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Alberta Premier Jason Kenney, seen here looking to the gallery after the speech from the throne was delivered, acknowledged that the federal government will almost certainly respond to the end of the province’s tax by imposing a federal carbon price.JASON FRANSON/The Canadian Press

Alberta Premier Jason Kenney says his government will launch a third constitutional challenge against the federal carbon tax, as his newly elected United Conservative government begins an aggressive legislative session designed to undo many of the policies of his predecessor.

Mr. Kenney outlined his legal strategy on Wednesday, as his government tabled legislation to scrap the province’s carbon tax and roll back its climate-change programs. His government also presented a Throne Speech that promised corporate tax cuts, changes to labour laws and other legislative changes, while the Premier said a spending freeze over the next four years would reduce the size of the public sector.

Mr. Kenney had previously suggested Alberta may not need to file its own legal case.

“I’ve given direction to our Attorney-General to prepare a constitutional challenge through a reference to Alberta Court of Appeal that will challenge the jurisdiction of Ottawa to bigfoot in here and punish Alberta taxpayers for filling up their gas tanks and heating their homes,” Mr. Kenney told reporters in Edmonton.

The province’s carbon tax will be phased out by next Thursday, but Mr. Kenney’s replacement – a narrower tax on industrial polluters meant to fund technology projects – won’t be ready until the fall at the earliest.

The Premier acknowledged that the federal government will almost certainly respond to the end of the province’s tax by imposing a federal carbon price. Along with his court challenge of the federal tax, Mr. Kenney said Alberta will support Saskatchewan’s appeal to the Supreme Court of Canada after that province’s Appeal Court ruled earlier this month that the federal government’s carbon tax is constitutional. Ontario is awaiting a decision in a similar case filed there.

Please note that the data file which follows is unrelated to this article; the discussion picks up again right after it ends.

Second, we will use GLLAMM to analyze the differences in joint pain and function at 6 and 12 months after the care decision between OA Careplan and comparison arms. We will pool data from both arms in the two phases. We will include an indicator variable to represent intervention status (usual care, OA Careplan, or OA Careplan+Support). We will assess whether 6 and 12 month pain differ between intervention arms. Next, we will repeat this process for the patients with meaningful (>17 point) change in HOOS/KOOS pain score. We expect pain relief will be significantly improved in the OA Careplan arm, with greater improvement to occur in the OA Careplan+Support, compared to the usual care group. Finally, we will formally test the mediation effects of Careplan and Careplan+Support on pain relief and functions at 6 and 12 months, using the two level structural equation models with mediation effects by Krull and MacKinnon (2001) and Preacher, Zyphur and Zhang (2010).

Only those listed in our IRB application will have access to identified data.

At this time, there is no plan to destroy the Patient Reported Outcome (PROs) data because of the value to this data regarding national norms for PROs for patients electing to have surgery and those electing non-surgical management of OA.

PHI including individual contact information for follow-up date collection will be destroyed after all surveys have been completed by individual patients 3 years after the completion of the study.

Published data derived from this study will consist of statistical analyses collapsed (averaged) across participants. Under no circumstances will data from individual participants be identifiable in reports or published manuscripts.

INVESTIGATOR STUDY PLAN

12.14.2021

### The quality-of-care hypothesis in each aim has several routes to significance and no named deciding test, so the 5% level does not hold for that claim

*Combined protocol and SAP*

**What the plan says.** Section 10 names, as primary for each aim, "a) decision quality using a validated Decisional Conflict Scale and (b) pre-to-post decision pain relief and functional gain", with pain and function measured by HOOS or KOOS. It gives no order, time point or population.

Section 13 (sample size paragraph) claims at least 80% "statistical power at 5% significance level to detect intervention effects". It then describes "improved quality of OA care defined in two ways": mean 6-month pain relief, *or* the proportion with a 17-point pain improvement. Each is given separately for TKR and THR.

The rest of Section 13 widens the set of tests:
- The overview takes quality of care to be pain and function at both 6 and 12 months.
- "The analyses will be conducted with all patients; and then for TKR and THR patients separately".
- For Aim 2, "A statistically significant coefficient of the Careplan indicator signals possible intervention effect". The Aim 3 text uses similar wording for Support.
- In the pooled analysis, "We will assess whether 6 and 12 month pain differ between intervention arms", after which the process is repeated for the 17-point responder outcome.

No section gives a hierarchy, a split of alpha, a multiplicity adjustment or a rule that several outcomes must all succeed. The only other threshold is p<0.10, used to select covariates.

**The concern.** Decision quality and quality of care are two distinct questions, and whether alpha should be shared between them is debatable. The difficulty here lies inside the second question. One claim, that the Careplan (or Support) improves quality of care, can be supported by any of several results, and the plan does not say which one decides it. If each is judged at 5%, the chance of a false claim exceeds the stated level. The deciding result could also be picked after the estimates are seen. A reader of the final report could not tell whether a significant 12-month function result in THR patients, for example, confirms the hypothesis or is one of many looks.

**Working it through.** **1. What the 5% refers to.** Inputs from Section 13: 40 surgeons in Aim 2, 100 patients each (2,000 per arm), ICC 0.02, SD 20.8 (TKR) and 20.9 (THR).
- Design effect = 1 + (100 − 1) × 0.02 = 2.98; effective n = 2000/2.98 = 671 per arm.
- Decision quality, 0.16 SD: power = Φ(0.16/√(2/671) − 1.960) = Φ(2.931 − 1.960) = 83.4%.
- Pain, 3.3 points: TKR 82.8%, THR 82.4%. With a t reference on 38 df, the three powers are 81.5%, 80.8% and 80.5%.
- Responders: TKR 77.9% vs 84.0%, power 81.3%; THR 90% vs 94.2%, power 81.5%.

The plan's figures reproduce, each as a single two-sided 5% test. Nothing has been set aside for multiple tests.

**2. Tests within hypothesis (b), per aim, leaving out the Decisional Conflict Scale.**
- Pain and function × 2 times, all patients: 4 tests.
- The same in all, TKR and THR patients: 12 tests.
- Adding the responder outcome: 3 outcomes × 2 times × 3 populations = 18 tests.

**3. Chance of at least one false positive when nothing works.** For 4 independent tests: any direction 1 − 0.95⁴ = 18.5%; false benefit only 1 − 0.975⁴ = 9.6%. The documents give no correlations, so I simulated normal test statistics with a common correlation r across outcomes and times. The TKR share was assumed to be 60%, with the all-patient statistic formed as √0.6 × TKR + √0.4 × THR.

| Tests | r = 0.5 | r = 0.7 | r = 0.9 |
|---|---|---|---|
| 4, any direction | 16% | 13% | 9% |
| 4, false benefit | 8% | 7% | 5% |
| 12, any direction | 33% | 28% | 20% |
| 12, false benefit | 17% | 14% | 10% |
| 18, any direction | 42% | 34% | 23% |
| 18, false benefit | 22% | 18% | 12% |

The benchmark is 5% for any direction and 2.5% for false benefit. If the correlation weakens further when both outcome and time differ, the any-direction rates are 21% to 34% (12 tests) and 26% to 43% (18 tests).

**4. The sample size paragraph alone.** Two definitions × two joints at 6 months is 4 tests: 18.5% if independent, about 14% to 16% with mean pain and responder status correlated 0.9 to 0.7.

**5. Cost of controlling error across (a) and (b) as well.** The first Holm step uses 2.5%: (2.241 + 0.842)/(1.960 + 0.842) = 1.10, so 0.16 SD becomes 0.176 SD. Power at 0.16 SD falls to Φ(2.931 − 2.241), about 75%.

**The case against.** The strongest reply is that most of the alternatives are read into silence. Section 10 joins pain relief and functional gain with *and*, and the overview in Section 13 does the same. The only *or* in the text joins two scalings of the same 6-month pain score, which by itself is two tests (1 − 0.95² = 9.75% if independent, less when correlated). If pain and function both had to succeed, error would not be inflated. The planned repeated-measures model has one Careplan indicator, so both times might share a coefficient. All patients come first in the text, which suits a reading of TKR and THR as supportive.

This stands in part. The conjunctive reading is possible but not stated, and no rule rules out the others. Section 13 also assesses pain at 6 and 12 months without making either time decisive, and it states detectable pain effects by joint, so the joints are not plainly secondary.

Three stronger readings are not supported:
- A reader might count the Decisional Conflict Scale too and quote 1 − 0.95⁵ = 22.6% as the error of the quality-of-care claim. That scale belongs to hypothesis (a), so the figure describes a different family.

Federal Environment Minister Catherine McKenna has already made it clear the backstop would apply in Alberta if the provincial carbon tax is repealed, although she has not said how quickly that may happen. She was not available to comment on Wednesday.

Mr. Kenney has promised a “summer of repeal” as his new government has called back the legislature with plans to undo much of the legacy left by former premier Rachel Notley’s New Democrats. The legislature is expected to sit until after the Calgary Stampede.

According to the speech, the first year of Mr. Kenney’s legislative program will see the province’s carbon tax repealed by May 30, along with a one-third cut to corporate taxes over the next four years and a lower minimum wage for young workers. The proposed legislation follows Mr. Kenney’s platform during the campaign for last month’s election.

“This government has gotten down to work diligently, turning every dial at their disposal, and thinking very hard for how to prepare Alberta for two decades ago. It’s backwards and it won’t work,” Ms. Notley said in response to the speech. The former premier is now leading the NDP in opposition.

The NDP Leader criticized the government’s move to dismember Alberta’s climate-change strategy by ending the provincewide carbon tax along with a number of energy-efficiency programs.

She also took aim at a number of proposals on labour rules, with changes to union legislation and an end to guaranteed overtime pay. “It’s a misguided belief that the road to job creation is paved with abandoned workers rights,” she said.

Several other major promises, including a new program to tax heavy industrial greenhouse gas emitters and repeal a farm-safety law brought in by the NDP, will wait until the fall.

The UCP will work on designing its new climate program over the summer. Mr. Kenney said the province will argue in court that the planned $20 a tonne tax on large emitters – less than the province’s current rate of $30 a tonne – should mean that the federal government has no business regulating emissions in Alberta.

He also invited the federal government to provide input on how Alberta’s new system would work. “Clearly we disagree with the idea of punishing consumers, but we do agree that there could be some value in a levy on major emitters,” he said.

The government plans to table a budget in the fall session, as it begins to implement a spending freeze designed to help the province return to a balanced budget. Economists have said a proposed four-year spending freeze amounts to a 14-per-cent cut after accounting for inflation and population growth.

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